Get comfy. The Pittsburgh Penguins don’t have any money, not even a little, to continue their offseason changes. That’s not sources speaking or some inside dirt, though sources have confirmed several details to Pittsburgh Hockey Now. Much of the Penguins offseason now appears to hinge on the NHL trade market.
The current holding pattern is based on math (and not the “new math” with friendly numbers and rounding up, then subtracting and rounding down before spinning on your head three times to guess the correct answer, which isn’t wrong because the teacher wants to protect your self-esteem).
No, these are ice-cold numbers.
Penguins general manager Ron Hextall can’t afford a free lunch at this moment. According to PuckPedia.com, the Penguins have just over $1.8 million of salary-cap space with 13 forwards and seven defensemen. If the Penguins buried Sam Lafferty in the AHL, they would have close to $2.6 million.
They also have Zach Aston-Reese and his pending arbitration hearing as a pending expenditure. Aston-Reese will sit before the arbitrator on Aug. 23, unless the Penguins repeated the process of two years ago when they waited until Aston-Reese was seated at the table before agreeing to a two-year, $2 million deal.
Pittsburgh Hockey Now broke that story, as sources said Aston-Reese was all-smiles then. Sources tell us talks are progressing this time, and there is optimism, but every dollar the Penguins spend beyond $1.835 million is a dollar they don’t have.
The Penguins can send Sam Lafferty to the AHL to recoup his $750,000, but that money is the bare minimum they need to sign a UFA, and Aston-Reese is a betting favorite to get MORE than $1.835 million.
Source are Saying…
PHN spoke to multiple sources with direct knowledge over the last couple of days. The best we can report with confidence is to cross off several free agents, at least for now.
Never close doors, but PHN must cross off UFA right-side defenseman Erik Gudbranson. It doesn’t sound like the Penguins have an interest in the stay-home defenseman, who is known more for his ability to rattle teeth than moving the puck (though we must assert he looked pretty good in his short stint with the Penguins beginning at the trade deadline in 2019).
Beyond Gulbranson, there is a litany of bargain bin free agents in whom the Penguins do not have an interest. The conversations were similar.
What about…? No. How about…? No.
Have you heard from…? Nope.
The Pittsburgh Penguins Fulcrum
Sportsnet’s Elliotte Friedman reported the Pittsburgh Penguins to have some interested parties on the NHL trade market for defenseman Marcus Pettersson, but the teams aren’t vibing his paycheck.
One phone call could jump-start the Penguins offseason, an hour from now or a month from now.
What a contrast between the last two Penguins general managers, the swift-moving Jim Rutherford vs. methodical Ron Hextall. If it seems Rutherford would have made several moves by now, that’s because there is ample precedent. Rutherford didn’t wait for other teams to get a say last August when he spun his first-round pick to the Toronto Maple Leafs for Kasperi Kapanen while other teams were competing in the early rounds of the playoffs.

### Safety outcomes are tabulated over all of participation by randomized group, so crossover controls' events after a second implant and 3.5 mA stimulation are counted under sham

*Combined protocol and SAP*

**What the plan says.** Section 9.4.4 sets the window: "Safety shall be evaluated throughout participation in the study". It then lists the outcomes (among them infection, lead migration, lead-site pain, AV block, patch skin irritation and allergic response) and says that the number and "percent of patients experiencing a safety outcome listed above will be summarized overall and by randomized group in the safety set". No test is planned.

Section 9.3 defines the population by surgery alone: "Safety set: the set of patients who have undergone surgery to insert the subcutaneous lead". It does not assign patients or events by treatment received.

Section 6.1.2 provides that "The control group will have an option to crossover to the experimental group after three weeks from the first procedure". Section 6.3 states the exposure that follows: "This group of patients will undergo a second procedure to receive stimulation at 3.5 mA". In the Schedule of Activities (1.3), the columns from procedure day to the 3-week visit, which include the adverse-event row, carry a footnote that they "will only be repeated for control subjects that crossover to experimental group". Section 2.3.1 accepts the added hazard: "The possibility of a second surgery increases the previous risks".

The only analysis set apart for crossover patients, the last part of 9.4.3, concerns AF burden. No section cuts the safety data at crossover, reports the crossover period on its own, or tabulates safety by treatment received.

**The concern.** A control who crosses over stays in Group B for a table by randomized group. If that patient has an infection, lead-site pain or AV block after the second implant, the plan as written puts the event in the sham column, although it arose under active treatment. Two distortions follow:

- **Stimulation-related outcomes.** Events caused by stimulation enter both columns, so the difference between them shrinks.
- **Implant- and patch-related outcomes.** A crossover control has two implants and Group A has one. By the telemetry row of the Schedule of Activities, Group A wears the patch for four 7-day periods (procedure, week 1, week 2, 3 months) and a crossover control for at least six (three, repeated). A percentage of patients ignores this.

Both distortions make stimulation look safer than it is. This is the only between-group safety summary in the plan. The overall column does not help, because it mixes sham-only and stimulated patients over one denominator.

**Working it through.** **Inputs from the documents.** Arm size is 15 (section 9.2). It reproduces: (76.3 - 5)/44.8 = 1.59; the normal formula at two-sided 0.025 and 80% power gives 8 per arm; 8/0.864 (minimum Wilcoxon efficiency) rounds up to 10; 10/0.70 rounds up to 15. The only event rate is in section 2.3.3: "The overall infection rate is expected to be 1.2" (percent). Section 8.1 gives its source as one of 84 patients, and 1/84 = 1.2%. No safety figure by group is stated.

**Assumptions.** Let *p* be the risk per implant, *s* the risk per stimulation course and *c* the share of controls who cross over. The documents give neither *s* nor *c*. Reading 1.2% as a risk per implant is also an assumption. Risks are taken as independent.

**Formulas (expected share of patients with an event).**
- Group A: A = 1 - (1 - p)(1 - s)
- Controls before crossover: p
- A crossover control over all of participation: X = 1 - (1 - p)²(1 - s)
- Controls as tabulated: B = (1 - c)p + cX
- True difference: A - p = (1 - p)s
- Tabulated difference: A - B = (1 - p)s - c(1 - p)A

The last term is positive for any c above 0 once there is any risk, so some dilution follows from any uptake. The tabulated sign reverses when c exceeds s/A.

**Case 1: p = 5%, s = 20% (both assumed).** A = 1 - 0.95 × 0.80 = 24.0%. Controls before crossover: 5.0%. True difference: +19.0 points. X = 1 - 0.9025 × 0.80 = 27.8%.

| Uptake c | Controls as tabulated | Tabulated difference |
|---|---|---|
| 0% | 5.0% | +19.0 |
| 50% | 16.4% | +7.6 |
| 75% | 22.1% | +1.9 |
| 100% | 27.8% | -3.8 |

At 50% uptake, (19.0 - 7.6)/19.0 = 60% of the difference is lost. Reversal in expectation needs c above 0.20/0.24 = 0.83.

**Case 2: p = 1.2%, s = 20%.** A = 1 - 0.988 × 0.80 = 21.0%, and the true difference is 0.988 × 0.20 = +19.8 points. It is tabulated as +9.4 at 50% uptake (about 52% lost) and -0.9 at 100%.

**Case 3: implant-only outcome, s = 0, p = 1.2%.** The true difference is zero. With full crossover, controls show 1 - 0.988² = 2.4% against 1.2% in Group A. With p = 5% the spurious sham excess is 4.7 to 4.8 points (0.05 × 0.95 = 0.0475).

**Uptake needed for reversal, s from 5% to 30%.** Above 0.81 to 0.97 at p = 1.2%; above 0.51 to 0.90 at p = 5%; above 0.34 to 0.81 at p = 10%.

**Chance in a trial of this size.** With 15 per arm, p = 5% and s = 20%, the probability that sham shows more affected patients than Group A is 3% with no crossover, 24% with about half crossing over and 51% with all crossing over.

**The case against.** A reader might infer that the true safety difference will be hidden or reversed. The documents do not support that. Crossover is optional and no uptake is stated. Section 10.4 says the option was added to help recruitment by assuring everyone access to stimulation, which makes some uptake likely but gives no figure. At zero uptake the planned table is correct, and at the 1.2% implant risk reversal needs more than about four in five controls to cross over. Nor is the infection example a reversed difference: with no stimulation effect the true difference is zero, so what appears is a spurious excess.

Some GMs privately groused that they didn’t get a crack at the Penguins’ first-round pick. No matter, Rutherford had his man.
Rutherford kept tinkering or trying to tinker in the NHL trade front before buying out defenseman (trigger warning) Jack Johnson, too. Rutherford certainly didn’t lack decisiveness or aggression with his moves. From Rutherford, who was akin to the driver in the left lane flashing his lights, honking his horn, and weaving through traffic, to Hextall, who is patiently cruising in the right lane…with printed directions.
Both have positives and negatives, and we get to use hindsight to judge.
But just as PHN sounded the alarm, against popular opinion, in the summer of 2017 that the Penguins were crucially short at third-line center, we’re doing so again but at multiple spots. The Penguins forward lineup does not have enough–anything. It’s short on depth scoring, grit, physicality.
The defense is short on defense. Perhaps Mark Friedman is an answer at third-pairing for RHD, but that’s a pretty big gamble. The defense starved Philadelphia Flyers put him through waivers. Of course, Alain Vigneault and GM Chuck Fletcher could be entirely wrong, but it is a yellow flag.
Another bit of math that may escape most when discussing the NHL trade is the replacement costs. If Hextall gets a team to take on Pettersson’s salary, that’s $4 million in the Pittsburgh Penguins’ pocket, which can buy a lot. Even at $3 million, Hextall could go shopping and live with the consequences.
Now let’s assume the Penguins eat half of Pettersson’s deal. That’s a $2 million hit for the next four years. Suddenly, the short-term savings don’t equal the long-term effect. That would be nearly $3 million in dead money (including Johnson’s buyout cost) for the next four years. That route probably isn’t on the printed maps, for good reason.
Slow and steady is a definite change of pace, but where it’s going, we still don’t know.